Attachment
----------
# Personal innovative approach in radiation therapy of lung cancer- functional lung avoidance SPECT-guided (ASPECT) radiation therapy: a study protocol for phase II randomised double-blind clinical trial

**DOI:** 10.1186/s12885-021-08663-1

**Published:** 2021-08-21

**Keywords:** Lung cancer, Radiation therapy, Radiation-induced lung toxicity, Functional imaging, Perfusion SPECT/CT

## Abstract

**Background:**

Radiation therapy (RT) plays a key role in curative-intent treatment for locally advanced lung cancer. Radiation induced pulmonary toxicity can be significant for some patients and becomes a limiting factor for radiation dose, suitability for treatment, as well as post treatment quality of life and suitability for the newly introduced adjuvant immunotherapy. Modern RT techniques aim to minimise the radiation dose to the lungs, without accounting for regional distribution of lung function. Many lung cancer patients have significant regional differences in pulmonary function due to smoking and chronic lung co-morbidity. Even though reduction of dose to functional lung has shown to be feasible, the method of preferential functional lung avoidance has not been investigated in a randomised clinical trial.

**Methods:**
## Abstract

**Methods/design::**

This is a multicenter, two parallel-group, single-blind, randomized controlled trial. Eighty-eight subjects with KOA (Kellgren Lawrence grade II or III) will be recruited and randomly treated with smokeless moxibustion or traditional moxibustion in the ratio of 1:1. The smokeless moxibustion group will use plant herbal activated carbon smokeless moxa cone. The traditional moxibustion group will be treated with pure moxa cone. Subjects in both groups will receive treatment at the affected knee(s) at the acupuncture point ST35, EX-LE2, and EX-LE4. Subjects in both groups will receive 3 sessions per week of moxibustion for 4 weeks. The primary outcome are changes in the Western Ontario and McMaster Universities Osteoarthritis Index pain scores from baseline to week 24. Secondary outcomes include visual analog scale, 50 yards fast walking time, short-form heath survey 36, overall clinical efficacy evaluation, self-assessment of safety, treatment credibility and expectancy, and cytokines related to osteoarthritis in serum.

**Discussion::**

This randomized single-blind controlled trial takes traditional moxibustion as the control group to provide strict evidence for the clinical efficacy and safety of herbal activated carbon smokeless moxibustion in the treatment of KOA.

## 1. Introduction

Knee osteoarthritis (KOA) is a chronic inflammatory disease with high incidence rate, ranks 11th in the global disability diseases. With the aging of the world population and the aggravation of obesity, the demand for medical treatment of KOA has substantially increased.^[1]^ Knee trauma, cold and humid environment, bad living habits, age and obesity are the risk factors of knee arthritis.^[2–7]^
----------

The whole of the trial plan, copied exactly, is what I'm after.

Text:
# Personal innovative approach in radiation therapy of lung cancer- functional lung avoidance SPECT-guided (ASPECT) radiation therapy: a study protocol for phase II randomised double-blind clinical trial

**DOI:** 10.1186/s12885-021-08663-1

**Published:** 2021-08-21

**Keywords:** Lung cancer, Radiation therapy, Radiation-induced lung toxicity, Functional imaging, Perfusion SPECT/CT

## Abstract

**Background:**

Radiation therapy (RT) plays a key role in curative-intent treatment for locally advanced lung cancer. Radiation induced pulmonary toxicity can be significant for some patients and becomes a limiting factor for radiation dose, suitability for treatment, as well as post treatment quality of life and suitability for the newly introduced adjuvant immunotherapy. Modern RT techniques aim to minimise the radiation dose to the lungs, without accounting for regional distribution of lung function. Many lung cancer patients have significant regional differences in pulmonary function due to smoking and chronic lung co-morbidity. Even though reduction of dose to functional lung has shown to be feasible, the method of preferential functional lung avoidance has not been investigated in a randomised clinical trial.

**Methods:**
## Abstract

**Methods/design::**

This is a multicenter, two parallel-group, single-blind, randomized controlled trial. Eighty-eight subjects with KOA (Kellgren Lawrence grade II or III) will be recruited and randomly treated with smokeless moxibustion or traditional moxibustion in the ratio of 1:1. The smokeless moxibustion group will use plant herbal activated carbon smokeless moxa cone. The traditional moxibustion group will be treated with pure moxa cone. Subjects in both groups will receive treatment at the affected knee(s) at the acupuncture point ST35, EX-LE2, and EX-LE4. Subjects in both groups will receive 3 sessions per week of moxibustion for 4 weeks. The primary outcome are changes in the Western Ontario and McMaster Universities Osteoarthritis Index pain scores from baseline to week 24. Secondary outcomes include visual analog scale, 50 yards fast walking time, short-form heath survey 36, overall clinical efficacy evaluation, self-assessment of safety, treatment credibility and expectancy, and cytokines related to osteoarthritis in serum.

**Discussion::**

This randomized single-blind controlled trial takes traditional moxibustion as the control group to provide strict evidence for the clinical efficacy and safety of herbal activated carbon smokeless moxibustion in the treatment of KOA.

## 1. Introduction

Knee osteoarthritis (KOA) is a chronic inflammatory disease with high incidence rate, ranks 11th in the global disability diseases. With the aging of the world population and the aggravation of obesity, the demand for medical treatment of KOA has substantially increased.^[1]^ Knee trauma, cold and humid environment, bad living habits, age and obesity are the risk factors of knee arthritis.^[2–7]^